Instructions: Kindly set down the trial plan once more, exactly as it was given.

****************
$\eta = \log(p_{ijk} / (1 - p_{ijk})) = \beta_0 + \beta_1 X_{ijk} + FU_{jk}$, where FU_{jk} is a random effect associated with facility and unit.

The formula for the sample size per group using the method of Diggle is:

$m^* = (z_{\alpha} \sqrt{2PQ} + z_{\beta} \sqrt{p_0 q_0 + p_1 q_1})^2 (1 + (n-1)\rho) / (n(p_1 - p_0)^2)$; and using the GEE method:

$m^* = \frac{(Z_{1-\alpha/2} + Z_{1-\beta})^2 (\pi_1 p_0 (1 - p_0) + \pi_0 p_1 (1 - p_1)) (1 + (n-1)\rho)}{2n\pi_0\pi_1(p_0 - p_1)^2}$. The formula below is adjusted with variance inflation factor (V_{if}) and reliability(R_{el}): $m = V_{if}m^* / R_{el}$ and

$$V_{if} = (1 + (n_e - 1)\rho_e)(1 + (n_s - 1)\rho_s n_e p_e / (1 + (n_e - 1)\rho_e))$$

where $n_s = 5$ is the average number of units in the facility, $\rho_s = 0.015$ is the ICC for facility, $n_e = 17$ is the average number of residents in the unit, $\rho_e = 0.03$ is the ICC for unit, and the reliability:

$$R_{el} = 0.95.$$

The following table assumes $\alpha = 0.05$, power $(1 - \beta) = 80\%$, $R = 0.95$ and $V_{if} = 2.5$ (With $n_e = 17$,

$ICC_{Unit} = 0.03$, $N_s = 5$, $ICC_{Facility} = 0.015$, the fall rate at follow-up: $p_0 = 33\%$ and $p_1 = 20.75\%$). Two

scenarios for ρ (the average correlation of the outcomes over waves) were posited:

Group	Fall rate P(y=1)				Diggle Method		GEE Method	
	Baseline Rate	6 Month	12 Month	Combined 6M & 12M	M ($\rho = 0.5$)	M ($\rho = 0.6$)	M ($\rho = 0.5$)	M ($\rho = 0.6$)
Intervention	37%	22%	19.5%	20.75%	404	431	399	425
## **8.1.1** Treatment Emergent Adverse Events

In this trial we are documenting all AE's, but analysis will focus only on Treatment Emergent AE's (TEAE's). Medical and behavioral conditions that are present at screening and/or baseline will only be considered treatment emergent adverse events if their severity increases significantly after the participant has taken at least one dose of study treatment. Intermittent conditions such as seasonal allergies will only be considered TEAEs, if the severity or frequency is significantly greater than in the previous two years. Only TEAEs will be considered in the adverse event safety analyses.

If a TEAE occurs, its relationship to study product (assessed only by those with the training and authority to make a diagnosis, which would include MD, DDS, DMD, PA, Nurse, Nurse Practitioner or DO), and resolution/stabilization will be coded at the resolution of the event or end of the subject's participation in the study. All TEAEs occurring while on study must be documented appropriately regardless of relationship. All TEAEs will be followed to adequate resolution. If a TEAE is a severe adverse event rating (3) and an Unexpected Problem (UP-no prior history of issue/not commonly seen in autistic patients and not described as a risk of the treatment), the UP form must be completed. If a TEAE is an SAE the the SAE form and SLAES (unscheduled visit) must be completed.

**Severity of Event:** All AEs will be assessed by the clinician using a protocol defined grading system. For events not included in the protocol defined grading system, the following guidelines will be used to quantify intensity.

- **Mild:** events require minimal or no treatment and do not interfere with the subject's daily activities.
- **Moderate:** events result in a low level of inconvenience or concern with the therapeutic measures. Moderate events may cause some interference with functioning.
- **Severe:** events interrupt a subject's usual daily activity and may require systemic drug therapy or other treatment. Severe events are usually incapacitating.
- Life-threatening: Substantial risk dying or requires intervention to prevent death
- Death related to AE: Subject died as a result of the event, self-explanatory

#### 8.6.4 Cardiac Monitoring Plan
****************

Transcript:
$\eta = \log(p_{ijk} / (1 - p_{ijk})) = \beta_0 + \beta_1 X_{ijk} + FU_{jk}$, where FU_{jk} is a random effect associated with facility and unit.

The formula for the sample size per group using the method of Diggle is:

$m^* = (z_{\alpha} \sqrt{2PQ} + z_{\beta} \sqrt{p_0 q_0 + p_1 q_1})^2 (1 + (n-1)\rho) / (n(p_1 - p_0)^2)$; and using the GEE method:

$m^* = \frac{(Z_{1-\alpha/2} + Z_{1-\beta})^2 (\pi_1 p_0 (1 - p_0) + \pi_0 p_1 (1 - p_1)) (1 + (n-1)\rho)}{2n\pi_0\pi_1(p_0 - p_1)^2}$. The formula below is adjusted with variance inflation factor (V_{if}) and reliability(R_{el}): $m = V_{if}m^* / R_{el}$ and

$$V_{if} = (1 + (n_e - 1)\rho_e)(1 + (n_s - 1)\rho_s n_e p_e / (1 + (n_e - 1)\rho_e))$$

where $n_s = 5$ is the average number of units in the facility, $\rho_s = 0.015$ is the ICC for facility, $n_e = 17$ is the average number of residents in the unit, $\rho_e = 0.03$ is the ICC for unit, and the reliability:

$$R_{el} = 0.95.$$

The following table assumes $\alpha = 0.05$, power $(1 - \beta) = 80\%$, $R = 0.95$ and $V_{if} = 2.5$ (With $n_e = 17$,

$ICC_{Unit} = 0.03$, $N_s = 5$, $ICC_{Facility} = 0.015$, the fall rate at follow-up: $p_0 = 33\%$ and $p_1 = 20.75\%$). Two

scenarios for ρ (the average correlation of the outcomes over waves) were posited:

Group	Fall rate P(y=1)				Diggle Method		GEE Method	
	Baseline Rate	6 Month	12 Month	Combined 6M & 12M	M ($\rho = 0.5$)	M ($\rho = 0.6$)	M ($\rho = 0.5$)	M ($\rho = 0.6$)
Intervention	37%	22%	19.5%	20.75%	404	431	399	425
## **8.1.1** Treatment Emergent Adverse Events

In this trial we are documenting all AE's, but analysis will focus only on Treatment Emergent AE's (TEAE's). Medical and behavioral conditions that are present at screening and/or baseline will only be considered treatment emergent adverse events if their severity increases significantly after the participant has taken at least one dose of study treatment. Intermittent conditions such as seasonal allergies will only be considered TEAEs, if the severity or frequency is significantly greater than in the previous two years. Only TEAEs will be considered in the adverse event safety analyses.

If a TEAE occurs, its relationship to study product (assessed only by those with the training and authority to make a diagnosis, which would include MD, DDS, DMD, PA, Nurse, Nurse Practitioner or DO), and resolution/stabilization will be coded at the resolution of the event or end of the subject's participation in the study. All TEAEs occurring while on study must be documented appropriately regardless of relationship. All TEAEs will be followed to adequate resolution. If a TEAE is a severe adverse event rating (3) and an Unexpected Problem (UP-no prior history of issue/not commonly seen in autistic patients and not described as a risk of the treatment), the UP form must be completed. If a TEAE is an SAE the the SAE form and SLAES (unscheduled visit) must be completed.

**Severity of Event:** All AEs will be assessed by the clinician using a protocol defined grading system. For events not included in the protocol defined grading system, the following guidelines will be used to quantify intensity.

- **Mild:** events require minimal or no treatment and do not interfere with the subject's daily activities.
- **Moderate:** events result in a low level of inconvenience or concern with the therapeutic measures. Moderate events may cause some interference with functioning.
- **Severe:** events interrupt a subject's usual daily activity and may require systemic drug therapy or other treatment. Severe events are usually incapacitating.
- Life-threatening: Substantial risk dying or requires intervention to prevent death
- Death related to AE: Subject died as a result of the event, self-explanatory

#### 8.6.4 Cardiac Monitoring Plan